November 11th is Veterans Day in America, which means it’s time once again to learn some new and fascinating Veterans Day facts. Veterans Day is a holiday to remember all who have served in the U.S. Military. On November 11th, we celebrate the courage and sacrifices of our Soldiers, Sailors, Marines, Airmen, and Coastguardsmen (maybe we should even throw a preemptive shoutout to our Space Force Guardians, though they’ve yet to storm the volcano-laden beaches of Venus). It is a day to listen to their stories and learn from their experiences.
Part of this learning means we have to educate ourselves on the meaning of Veterans Day, its history, and the many symbols and icons surrounding the day. If you saw “educate ourselves” and scoffed or rolled your eyes, get a grip on yourself and grow up. This day is bigger than you.
Here are a few Veterans Day facts that will help you understand the history and significance of this national holiday… because we all know you need a little help with that.
Recommended read: The Meaning of Veterans Day: A Combat Veteran’s Perspective
Veterans Day Facts
1. It Wasn’t Always Called Veterans Day
Veterans Day was originally called Armistice Day, and it was meant to be a day that celebrated the victory of the Allied forces during World War I.
In 1947, however, a World War II Vet sought to change the name. Raymond Weeks, sometimes referred to as the true “Father of Veterans Day,” held the first “National Veterans Day” celebration in Birmingham, AL. He wanted to honor all Vets in addition to those who served in WWI.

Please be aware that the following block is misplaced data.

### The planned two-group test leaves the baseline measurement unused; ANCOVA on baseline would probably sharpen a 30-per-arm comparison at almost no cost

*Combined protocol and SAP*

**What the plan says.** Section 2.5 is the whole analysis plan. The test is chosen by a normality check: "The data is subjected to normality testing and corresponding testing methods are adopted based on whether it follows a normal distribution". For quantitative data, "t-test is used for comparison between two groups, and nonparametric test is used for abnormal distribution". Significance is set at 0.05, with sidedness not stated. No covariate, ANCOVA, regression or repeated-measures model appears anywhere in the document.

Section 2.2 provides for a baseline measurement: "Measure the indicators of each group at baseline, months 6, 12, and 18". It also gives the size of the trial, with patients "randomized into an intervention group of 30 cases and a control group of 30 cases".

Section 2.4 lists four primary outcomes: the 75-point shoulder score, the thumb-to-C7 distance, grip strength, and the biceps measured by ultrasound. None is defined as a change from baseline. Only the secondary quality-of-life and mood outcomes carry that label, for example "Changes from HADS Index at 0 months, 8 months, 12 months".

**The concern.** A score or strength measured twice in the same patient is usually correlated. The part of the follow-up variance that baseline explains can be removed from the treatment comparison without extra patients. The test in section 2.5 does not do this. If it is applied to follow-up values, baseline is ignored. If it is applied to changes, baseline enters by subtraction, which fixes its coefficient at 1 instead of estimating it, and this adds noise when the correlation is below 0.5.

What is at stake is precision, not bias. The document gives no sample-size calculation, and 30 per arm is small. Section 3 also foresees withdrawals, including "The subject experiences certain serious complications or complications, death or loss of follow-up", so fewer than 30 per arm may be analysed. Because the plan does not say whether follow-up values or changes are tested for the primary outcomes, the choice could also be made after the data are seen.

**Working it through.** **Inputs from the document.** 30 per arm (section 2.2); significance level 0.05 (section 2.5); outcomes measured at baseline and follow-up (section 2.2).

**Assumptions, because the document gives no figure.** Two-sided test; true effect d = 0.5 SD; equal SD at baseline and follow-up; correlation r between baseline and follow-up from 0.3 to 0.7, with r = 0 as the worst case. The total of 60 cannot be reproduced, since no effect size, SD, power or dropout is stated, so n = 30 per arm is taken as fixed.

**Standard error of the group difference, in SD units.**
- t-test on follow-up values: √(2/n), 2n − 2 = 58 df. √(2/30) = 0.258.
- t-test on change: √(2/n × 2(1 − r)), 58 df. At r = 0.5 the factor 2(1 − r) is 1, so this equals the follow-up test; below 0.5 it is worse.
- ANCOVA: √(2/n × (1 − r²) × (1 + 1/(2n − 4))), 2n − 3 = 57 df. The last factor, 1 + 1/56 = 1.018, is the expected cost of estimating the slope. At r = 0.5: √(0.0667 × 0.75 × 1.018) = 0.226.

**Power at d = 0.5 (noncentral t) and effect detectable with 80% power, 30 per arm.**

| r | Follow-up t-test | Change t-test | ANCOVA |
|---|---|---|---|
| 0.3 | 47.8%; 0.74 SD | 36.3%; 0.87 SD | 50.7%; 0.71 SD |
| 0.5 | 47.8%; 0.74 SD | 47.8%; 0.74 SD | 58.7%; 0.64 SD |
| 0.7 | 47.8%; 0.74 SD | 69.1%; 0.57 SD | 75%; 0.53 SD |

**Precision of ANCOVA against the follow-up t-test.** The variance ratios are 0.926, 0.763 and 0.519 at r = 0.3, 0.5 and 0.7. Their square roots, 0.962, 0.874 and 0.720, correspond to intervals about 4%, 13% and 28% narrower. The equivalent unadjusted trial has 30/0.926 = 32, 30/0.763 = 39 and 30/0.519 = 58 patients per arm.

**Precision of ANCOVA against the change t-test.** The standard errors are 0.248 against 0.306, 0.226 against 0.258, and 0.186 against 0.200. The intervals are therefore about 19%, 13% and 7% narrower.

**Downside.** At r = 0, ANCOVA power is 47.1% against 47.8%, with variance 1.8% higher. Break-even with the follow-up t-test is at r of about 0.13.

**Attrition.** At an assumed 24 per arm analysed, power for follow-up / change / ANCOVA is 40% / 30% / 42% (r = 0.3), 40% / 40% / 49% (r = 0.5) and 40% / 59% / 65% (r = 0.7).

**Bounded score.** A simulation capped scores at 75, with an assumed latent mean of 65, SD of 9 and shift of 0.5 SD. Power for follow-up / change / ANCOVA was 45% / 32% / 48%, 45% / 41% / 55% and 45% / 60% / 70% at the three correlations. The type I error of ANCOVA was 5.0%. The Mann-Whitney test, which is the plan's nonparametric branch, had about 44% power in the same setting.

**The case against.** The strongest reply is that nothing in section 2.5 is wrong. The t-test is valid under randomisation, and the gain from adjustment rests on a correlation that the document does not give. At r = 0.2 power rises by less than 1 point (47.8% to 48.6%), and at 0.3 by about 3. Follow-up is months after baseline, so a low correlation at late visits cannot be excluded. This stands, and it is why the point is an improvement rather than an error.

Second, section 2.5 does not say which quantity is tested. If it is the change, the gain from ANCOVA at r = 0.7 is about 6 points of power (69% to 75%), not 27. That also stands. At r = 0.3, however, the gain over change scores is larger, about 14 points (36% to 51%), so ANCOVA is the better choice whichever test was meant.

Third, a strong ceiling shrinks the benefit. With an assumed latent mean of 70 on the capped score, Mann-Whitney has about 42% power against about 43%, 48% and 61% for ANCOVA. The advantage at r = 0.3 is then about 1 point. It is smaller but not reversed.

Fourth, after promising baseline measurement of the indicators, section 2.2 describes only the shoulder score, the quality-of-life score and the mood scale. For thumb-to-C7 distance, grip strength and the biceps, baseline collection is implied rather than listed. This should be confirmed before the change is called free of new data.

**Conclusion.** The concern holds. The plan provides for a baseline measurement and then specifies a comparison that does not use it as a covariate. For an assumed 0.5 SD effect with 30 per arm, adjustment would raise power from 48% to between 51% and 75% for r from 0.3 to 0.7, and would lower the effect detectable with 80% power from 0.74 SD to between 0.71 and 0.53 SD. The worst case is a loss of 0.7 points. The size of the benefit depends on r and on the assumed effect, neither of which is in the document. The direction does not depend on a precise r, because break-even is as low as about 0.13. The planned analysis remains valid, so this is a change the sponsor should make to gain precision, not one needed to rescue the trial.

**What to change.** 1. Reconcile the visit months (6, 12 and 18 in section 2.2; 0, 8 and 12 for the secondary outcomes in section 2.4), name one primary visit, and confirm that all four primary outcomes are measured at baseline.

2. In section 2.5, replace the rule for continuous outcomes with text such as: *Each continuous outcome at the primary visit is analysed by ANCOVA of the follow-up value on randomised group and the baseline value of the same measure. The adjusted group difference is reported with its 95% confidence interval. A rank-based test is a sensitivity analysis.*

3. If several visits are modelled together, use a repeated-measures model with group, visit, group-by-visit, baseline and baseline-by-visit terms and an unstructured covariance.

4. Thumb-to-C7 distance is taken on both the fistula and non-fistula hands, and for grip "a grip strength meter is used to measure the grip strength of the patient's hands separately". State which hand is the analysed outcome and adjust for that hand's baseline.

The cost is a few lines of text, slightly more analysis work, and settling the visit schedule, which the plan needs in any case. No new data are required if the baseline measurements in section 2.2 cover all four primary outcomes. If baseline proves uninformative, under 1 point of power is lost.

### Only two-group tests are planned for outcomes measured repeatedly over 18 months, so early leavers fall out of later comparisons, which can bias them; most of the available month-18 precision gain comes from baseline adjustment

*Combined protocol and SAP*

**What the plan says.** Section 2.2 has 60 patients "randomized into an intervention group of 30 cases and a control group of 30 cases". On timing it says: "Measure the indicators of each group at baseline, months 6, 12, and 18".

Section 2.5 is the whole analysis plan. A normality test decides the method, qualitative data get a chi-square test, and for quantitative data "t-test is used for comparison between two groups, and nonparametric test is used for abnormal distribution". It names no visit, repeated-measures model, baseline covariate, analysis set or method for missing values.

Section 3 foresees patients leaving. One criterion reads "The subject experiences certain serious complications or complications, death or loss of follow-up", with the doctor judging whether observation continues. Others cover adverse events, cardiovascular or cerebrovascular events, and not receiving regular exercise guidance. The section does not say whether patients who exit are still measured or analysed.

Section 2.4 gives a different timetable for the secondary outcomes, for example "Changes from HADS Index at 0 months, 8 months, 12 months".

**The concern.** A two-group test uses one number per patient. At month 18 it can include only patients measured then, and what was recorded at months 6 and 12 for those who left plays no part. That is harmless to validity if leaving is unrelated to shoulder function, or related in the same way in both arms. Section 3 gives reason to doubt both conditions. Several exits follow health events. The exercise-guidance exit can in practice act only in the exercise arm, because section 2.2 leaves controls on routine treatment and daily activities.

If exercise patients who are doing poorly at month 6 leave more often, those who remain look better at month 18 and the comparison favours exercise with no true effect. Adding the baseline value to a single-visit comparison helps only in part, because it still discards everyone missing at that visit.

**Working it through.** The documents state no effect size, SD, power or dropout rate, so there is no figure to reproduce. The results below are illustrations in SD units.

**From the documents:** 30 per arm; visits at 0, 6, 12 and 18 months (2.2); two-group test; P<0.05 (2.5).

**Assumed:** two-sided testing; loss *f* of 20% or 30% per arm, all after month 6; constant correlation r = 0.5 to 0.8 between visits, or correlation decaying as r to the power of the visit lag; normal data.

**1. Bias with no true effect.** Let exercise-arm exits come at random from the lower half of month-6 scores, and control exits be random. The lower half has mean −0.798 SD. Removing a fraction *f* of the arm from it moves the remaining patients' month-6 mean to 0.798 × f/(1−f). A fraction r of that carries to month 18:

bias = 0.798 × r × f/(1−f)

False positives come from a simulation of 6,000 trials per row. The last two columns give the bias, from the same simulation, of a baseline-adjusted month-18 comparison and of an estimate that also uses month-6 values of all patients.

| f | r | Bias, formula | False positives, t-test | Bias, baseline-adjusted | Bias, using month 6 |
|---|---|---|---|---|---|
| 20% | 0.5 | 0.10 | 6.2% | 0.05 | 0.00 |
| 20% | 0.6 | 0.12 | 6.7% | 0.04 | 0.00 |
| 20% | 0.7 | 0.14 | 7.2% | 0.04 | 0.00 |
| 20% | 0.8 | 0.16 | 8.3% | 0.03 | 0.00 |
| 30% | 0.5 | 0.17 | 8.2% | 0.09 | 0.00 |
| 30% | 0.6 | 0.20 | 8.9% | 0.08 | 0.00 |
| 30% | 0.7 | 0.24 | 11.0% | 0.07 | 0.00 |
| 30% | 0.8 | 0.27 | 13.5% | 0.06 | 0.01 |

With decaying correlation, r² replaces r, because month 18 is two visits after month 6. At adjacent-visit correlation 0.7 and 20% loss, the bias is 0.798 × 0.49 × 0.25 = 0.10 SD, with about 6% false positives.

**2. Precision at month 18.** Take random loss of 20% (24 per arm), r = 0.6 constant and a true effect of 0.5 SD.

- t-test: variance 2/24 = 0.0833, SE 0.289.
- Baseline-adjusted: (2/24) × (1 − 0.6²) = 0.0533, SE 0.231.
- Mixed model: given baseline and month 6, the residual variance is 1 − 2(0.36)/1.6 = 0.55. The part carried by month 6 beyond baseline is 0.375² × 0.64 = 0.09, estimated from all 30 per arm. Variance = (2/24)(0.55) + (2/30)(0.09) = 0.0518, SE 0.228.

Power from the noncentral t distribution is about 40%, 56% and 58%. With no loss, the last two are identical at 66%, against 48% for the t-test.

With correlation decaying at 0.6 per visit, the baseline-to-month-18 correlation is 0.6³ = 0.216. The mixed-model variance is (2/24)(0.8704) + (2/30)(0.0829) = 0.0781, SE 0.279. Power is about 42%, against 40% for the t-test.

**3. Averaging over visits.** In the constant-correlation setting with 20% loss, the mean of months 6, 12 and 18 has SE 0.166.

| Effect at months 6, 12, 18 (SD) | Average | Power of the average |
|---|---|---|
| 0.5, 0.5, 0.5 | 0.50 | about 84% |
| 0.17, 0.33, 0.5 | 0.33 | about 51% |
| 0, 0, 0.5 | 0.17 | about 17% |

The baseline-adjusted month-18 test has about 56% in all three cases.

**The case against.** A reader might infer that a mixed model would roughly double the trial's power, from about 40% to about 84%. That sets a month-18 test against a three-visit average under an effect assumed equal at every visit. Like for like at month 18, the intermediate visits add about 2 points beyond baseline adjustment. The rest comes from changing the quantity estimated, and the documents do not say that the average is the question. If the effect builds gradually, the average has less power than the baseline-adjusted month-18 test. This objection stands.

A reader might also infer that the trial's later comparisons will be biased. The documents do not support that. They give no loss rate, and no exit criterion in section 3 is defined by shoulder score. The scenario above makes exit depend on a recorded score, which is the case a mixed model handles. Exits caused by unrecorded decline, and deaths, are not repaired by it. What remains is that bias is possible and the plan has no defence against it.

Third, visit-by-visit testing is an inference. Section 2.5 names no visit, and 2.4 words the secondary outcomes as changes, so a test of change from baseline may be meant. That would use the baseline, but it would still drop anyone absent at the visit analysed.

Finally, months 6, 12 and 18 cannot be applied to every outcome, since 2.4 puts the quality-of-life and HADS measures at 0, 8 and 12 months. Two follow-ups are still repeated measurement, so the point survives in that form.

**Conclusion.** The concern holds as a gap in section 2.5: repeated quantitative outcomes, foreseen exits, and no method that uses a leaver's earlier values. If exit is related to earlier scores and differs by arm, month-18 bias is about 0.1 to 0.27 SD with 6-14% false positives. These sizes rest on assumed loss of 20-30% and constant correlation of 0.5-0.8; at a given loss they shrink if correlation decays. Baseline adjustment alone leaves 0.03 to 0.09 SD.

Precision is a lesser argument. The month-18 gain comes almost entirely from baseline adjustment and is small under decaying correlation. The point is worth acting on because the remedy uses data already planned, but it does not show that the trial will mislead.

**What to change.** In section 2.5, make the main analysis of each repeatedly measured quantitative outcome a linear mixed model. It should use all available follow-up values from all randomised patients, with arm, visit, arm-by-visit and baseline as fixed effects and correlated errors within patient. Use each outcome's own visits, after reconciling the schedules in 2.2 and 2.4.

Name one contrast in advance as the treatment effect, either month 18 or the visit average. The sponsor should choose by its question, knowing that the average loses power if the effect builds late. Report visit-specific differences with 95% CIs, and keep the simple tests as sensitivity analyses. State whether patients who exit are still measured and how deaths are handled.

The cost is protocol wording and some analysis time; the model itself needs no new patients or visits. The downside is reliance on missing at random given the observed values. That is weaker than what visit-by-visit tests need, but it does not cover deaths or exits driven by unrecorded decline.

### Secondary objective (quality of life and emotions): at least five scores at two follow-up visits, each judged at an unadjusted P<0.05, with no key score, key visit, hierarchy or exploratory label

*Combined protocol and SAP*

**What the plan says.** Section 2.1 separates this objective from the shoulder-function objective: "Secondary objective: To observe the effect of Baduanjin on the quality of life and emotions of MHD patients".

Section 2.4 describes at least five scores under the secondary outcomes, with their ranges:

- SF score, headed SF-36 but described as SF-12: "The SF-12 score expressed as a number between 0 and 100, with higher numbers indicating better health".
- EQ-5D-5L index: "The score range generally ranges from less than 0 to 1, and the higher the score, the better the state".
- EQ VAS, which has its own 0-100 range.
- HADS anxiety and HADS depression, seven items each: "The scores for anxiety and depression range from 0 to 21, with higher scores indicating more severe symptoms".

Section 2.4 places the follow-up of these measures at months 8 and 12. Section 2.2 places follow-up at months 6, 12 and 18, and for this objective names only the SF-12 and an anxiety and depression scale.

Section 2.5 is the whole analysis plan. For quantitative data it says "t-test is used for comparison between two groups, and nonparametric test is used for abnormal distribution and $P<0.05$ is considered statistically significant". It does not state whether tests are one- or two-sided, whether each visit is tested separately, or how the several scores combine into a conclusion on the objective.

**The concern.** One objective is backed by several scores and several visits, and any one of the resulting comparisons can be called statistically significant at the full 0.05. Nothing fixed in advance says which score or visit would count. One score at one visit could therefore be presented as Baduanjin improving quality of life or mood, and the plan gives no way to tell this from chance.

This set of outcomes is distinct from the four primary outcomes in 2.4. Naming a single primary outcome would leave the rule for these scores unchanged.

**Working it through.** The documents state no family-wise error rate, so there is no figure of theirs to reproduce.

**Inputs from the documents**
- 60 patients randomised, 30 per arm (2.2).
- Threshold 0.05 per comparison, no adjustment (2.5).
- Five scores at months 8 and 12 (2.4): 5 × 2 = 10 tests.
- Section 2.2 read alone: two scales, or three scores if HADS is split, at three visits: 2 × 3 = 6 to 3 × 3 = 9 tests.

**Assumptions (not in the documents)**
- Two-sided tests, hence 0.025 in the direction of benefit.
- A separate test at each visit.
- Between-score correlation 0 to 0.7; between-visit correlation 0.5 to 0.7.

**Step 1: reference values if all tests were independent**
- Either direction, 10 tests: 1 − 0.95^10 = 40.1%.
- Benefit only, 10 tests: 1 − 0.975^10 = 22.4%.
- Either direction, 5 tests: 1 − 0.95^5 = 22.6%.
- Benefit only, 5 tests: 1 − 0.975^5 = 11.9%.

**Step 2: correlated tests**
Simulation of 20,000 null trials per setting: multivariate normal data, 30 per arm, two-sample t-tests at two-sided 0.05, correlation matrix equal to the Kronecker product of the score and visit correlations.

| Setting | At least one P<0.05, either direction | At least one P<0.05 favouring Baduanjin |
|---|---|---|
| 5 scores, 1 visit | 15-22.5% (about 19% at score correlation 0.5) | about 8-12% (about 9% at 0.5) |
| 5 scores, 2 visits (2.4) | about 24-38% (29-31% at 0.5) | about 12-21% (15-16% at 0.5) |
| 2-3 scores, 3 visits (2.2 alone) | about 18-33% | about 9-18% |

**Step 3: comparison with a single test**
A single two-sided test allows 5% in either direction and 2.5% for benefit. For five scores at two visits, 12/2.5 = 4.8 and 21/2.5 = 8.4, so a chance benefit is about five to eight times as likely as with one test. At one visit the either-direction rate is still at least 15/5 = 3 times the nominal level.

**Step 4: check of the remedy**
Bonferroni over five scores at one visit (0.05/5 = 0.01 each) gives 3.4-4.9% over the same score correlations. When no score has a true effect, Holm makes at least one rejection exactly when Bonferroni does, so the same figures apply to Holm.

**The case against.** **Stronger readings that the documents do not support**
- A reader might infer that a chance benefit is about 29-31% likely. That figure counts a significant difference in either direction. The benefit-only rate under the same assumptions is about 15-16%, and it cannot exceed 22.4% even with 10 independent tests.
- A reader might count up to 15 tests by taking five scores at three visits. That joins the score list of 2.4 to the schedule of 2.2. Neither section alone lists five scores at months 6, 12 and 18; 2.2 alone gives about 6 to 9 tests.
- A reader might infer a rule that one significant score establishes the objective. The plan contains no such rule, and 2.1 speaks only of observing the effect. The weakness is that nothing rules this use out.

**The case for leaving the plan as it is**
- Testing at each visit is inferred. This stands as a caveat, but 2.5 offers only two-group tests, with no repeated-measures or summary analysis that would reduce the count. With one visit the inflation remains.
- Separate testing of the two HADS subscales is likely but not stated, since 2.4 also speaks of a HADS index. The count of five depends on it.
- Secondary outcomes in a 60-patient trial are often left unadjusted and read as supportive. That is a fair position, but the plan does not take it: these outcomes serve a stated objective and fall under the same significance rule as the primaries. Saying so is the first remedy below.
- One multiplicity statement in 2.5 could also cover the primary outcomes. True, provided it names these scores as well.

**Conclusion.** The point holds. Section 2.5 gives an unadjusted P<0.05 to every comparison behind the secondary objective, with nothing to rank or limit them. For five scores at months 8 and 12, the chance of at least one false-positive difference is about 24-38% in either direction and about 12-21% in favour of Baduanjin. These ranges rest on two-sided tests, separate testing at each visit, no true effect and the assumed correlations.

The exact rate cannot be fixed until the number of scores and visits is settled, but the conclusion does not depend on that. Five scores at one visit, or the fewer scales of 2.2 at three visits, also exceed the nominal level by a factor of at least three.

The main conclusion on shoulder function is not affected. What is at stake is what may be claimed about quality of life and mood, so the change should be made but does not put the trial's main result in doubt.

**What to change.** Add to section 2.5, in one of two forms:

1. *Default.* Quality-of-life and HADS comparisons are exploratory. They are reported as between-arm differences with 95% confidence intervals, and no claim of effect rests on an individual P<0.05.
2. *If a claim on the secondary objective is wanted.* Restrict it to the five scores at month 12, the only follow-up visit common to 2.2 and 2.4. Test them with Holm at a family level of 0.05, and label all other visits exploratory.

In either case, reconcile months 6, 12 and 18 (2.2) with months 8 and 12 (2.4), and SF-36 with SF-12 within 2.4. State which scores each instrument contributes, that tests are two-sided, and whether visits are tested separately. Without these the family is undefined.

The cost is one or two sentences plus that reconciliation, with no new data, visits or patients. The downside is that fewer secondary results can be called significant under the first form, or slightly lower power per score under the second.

Later on, a U.S. representative from Kansas named Edward Rees officially proposed a bill to change the name from Armistice Day to Veterans Day. President Eisenhower signed the bill confirming the change in 1954.
2. Americans Aren’t the Only Ones Who Celebrate November 11th
Many countries around the world also celebrate November 11th (but as Remembrance Day rather than Veterans Day or Armistice Day). These countries include the U.K., Canada, Australia, and France, among others.
3. Germany Celebrates, Too
Though Germany was the head of the Central Powers during WWI, a lot of time has passed since then. Germany doesn’t celebrate Armistice Day, Remembrance Day, or Veterans Day as many of us do.
They instead practice something known as Volkstrauertag, which has also been called the national day of mourning, as well as “silent day.” It is observed close to Veterans Day anywhere between November 13th and 19th. Under Nazi rule, it was originally dedicated as a day to glorify the War but has long since changed.
Now, Germans recognize the day as one to remember those who they have lost in war and speak out against the tragedies of war in support of peace.
4. The Red Poppy Has a Purpose (and a Poem)
The WWI battlefield was a place where no life could flourish or even survive. After the fighting ceased and the bombings stopped, however, the ravaged land began to heal as nature took its course. During the healing process, red poppies bloomed and gave new life to the death-tainted landscape of WWI.
Canadian physician Lieutenant-Colonel John McCrae wrote a heart-wrenching poem, “In Flanders Fields”, depicting the visage of the war-torn, poppy-filled battlefields.
In Flanders fields the poppies blow
Between the crosses, row on row,
That mark our place; and in the sky
The larks, still bravely singing, fly
Scarce heard amid the guns below.
We are the Dead. Short days ago
We lived, felt dawn, saw sunset glow,
Loved and were loved, and now we lie,
In Flanders fields.
Take up our quarrel with the foe:
To you from failing hands we throw
The torch; be yours to hold it high.
If ye break faith with us who die
We shall not sleep, though poppies grow
In Flanders fields.
Out of all the Veterans Day facts listed here, this one may be the most poetic and poignant.
5. There’s a Reason It Isn’t Spelled With an Apostrophe
Veterans Day is spelled as it is for a very specific reason. For those of you who failed your primary school English courses, the apostrophe would be the little curly mark between the “N” and the “S,” denoting possession.